The NFL's worst team gets the prize of selecting whoever is the anointed top prospect. The media seem to have a big say in that. Andrew Luck is their 2012 choice.
The NFL is a totally quarterback-driven league today so it's logical that a prolific thrower like Luck be so anointed.
The NFL needs a lottery. So important is the quarterback position today, fans and the media salivate over a chance to acquire someone whose talents seem to almost suggest comic book superhero status.
Whether legitimate or not - it's not - such a distraction and fixation on something other than winning is unhealthy for the league. It's unhealthy for us fans. And a few lashes for some choice media people might be in order too (verbal lashes).
I was first taken aback Friday night (12/23) by the KARE-Channel 11 newscast. Their "teasers" right at the start got the ball rolling: It was implied we should want the Vikings to lose so we have a shot at drafting Luck.
The point was made too nakedly. There ought to be more subtlety.
There ought to be a mere suggestion that maybe it would be nice for the Vikings to win. How bizarre if we conclude otherwise. Is this the twilight zone?
The league needs to move on this, to take action, ensuring that a team's fans can feel totally natural rooting for their team.
I'm a boomer-age fan so I remember well the "purple people" phase of the team's storied history. I think it's accurate to say the first big draft bust we remember for the Vikes was someone named Leo Hayden. He was a runningback from Ohio State, right?
Later we would get a similar runningback failure: Jarvis Redwine, particularly heartbreaking because what a neat name he had!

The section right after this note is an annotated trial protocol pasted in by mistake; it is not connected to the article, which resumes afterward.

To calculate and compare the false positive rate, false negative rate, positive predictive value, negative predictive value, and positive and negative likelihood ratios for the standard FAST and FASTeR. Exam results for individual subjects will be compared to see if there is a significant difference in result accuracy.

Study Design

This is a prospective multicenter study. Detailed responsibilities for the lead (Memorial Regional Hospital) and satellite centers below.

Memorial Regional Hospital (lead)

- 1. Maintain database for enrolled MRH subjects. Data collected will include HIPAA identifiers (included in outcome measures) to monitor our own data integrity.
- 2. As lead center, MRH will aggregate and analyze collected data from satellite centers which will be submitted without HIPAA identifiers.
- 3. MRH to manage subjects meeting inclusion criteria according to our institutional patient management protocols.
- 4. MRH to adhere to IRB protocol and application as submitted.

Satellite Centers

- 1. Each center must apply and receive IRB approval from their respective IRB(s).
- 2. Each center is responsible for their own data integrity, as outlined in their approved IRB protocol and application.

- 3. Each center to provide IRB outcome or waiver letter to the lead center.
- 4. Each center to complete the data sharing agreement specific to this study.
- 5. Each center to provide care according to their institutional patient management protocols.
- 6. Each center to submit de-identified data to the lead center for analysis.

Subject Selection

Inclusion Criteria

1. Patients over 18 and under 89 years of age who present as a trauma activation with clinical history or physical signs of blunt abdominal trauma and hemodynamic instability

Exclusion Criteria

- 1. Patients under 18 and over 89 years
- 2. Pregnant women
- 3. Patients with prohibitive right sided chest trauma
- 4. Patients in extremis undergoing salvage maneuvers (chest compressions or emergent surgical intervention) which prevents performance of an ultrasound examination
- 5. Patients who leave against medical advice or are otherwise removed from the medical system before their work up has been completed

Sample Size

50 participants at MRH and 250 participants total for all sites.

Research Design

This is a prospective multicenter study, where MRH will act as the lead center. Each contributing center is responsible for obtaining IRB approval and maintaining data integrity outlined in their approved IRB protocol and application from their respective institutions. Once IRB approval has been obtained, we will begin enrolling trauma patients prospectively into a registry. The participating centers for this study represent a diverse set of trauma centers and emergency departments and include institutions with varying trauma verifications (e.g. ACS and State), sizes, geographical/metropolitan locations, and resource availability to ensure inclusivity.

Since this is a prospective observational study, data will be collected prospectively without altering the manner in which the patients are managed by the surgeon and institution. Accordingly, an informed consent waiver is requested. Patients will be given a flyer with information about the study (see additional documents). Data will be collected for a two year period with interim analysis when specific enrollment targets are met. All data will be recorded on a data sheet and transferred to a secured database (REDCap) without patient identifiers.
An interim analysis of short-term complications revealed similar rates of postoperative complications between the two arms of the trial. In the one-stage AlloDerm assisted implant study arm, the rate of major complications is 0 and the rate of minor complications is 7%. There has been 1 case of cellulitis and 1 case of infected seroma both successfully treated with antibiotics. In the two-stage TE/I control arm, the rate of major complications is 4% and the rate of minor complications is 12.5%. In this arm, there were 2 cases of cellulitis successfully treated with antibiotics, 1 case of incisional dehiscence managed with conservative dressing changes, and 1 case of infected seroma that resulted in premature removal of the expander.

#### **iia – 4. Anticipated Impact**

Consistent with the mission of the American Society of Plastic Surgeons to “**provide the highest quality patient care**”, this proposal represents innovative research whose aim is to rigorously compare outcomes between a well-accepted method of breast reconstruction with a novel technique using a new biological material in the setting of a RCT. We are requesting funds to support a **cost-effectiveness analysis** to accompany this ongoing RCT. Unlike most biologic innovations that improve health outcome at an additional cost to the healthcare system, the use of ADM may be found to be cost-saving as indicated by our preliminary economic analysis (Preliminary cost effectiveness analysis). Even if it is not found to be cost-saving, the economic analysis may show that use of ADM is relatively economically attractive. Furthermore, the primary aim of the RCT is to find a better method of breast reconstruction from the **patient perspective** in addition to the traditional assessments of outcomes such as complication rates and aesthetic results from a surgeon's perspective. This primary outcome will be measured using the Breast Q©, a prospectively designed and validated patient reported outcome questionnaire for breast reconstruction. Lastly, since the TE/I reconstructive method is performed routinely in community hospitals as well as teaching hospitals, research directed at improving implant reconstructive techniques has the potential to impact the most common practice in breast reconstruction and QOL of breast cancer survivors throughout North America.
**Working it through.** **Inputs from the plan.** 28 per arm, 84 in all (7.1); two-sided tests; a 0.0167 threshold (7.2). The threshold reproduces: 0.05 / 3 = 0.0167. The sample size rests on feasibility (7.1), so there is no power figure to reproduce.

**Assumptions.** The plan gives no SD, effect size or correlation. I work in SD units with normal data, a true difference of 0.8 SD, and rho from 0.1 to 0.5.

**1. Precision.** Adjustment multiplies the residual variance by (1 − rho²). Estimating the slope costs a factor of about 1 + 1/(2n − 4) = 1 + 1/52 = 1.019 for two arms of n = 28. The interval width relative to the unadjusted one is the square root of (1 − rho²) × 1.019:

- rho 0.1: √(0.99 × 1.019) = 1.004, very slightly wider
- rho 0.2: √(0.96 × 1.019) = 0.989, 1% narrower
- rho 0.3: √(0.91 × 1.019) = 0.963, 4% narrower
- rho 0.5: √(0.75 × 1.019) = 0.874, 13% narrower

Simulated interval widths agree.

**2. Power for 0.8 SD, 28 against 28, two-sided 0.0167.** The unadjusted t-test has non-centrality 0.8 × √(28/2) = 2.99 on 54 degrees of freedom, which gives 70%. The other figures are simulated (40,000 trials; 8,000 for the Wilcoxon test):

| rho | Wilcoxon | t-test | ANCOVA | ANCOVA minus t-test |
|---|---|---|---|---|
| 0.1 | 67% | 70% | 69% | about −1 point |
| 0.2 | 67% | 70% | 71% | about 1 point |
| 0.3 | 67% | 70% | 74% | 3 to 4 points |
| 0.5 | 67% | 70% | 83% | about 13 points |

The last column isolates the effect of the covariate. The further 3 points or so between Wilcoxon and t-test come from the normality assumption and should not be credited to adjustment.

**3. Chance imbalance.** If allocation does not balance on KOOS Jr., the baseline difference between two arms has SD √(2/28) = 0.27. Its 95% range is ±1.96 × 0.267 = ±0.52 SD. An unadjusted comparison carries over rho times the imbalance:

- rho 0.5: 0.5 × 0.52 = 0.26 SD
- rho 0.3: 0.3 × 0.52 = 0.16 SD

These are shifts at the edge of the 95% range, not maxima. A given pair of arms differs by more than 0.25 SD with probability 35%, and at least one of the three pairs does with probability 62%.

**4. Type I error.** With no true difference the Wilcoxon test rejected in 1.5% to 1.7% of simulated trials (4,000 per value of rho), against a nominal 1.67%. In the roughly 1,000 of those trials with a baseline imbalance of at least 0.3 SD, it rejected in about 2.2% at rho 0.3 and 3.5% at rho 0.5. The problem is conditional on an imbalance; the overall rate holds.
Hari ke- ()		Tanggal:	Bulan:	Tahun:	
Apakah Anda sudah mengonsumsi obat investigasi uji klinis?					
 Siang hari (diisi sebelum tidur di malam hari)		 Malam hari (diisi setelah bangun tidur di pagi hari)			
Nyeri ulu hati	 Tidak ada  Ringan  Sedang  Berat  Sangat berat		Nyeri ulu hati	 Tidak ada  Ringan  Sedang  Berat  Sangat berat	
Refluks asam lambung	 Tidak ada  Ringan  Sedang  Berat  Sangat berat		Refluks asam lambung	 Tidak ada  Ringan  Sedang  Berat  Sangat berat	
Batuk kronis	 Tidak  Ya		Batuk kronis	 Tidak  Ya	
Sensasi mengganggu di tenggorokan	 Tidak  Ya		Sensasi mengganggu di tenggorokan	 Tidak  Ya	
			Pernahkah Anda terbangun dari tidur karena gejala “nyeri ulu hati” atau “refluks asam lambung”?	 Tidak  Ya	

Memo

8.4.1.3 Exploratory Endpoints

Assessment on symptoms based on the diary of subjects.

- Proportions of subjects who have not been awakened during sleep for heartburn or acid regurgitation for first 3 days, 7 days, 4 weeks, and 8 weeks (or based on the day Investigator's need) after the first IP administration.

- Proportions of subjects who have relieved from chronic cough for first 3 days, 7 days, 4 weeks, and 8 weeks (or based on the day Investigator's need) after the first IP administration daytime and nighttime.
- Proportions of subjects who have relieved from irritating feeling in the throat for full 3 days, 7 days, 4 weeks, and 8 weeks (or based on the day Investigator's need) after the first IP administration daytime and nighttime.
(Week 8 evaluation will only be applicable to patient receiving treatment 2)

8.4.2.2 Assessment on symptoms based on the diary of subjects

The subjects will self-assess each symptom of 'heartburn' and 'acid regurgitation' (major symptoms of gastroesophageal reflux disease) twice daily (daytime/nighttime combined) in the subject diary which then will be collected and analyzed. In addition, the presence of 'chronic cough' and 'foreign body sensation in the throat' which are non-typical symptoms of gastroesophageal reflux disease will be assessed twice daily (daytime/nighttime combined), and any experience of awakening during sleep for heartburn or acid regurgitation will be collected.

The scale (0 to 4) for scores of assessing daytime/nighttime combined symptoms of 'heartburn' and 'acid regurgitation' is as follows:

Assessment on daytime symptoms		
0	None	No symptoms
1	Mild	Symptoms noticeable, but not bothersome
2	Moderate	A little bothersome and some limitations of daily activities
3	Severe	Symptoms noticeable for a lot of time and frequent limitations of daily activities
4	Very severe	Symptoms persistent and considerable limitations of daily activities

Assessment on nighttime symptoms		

Redwine even came from the "football factory" of Nebraska. He was used to playing at a high level. Actually as I reflect on Hayden and Redwine, I'm not sure either one got a good enough chance to prove himself. But they were retired to the dustbin of NFL draft disappointments, just like wide receiver Mardye McDole.
Packer fans will remember Tony Mandarich (even if they don't want to).
Mandarich is the best support possible for the old saying: "If something seems too good to be true, it probably is."
Top quarterback prospects are far from a lock. Consider Joey Harrington (Lions), JaMarcus Russell (Raiders), Ryan Leaf (Chargers) and Akili Smith (Bengals). Added to the problem is the fact the top prospects are in most instances expected to have immediate impact. Aaron Rodgers got a chance to be understudy and look where he is today: the best.
This mania of the draft being some sort of panacea or fix-all has got to stop. I'd expect better of Chip Scoggins, columnist for the Star Tribune, who fed the mania Saturday. Scoggins advised in the headline "don't be too big to fail."
I'm surprised how over the edge ol' Chipper went. He must realize he has competition these days in 1500 ESPN. The 1500 ESPN website, where Tom Pelissero supplies the best Minnesota Vikings analysis available, is becoming a full-fledged reason to not even buy the Star Tribune.
I might not have read the paper Saturday except it was Christmas Eve Day and my usual companions at the Morris McDonald's restaurant didn't show up. I grabbed parts of the house paper, sharing with other "scavengers" like me.
I read Scoggins proclaim in his second paragraph that "the Vikings are very much alive in the Andrew Luck sweepstakes."
They'll stay alive, Chip wrote, "if they can only stink a little bit longer."
How about some nuances, Mr. Scoggins?
The anticipation of failure, the scribe continued, "has fans feeling positively giddy."
So much for backing our Minnesota team.
Scoggins reports that Luck is "being hailed as a once-in-a-generation talent."
I immediately thought "this is Tony Mandarich redux."
Again, if something seems too good to be true, it probably is.
More: "A season that has revealed widespread ineptitude suddenly is strangely fascinating."
Nauseating, I would say - nauseating to consume such tripe from our state's flagship newspaper. At least I didn't buy it.
We don't have to kneel at the throne of Sid Hartman anymore. The media have been liberated.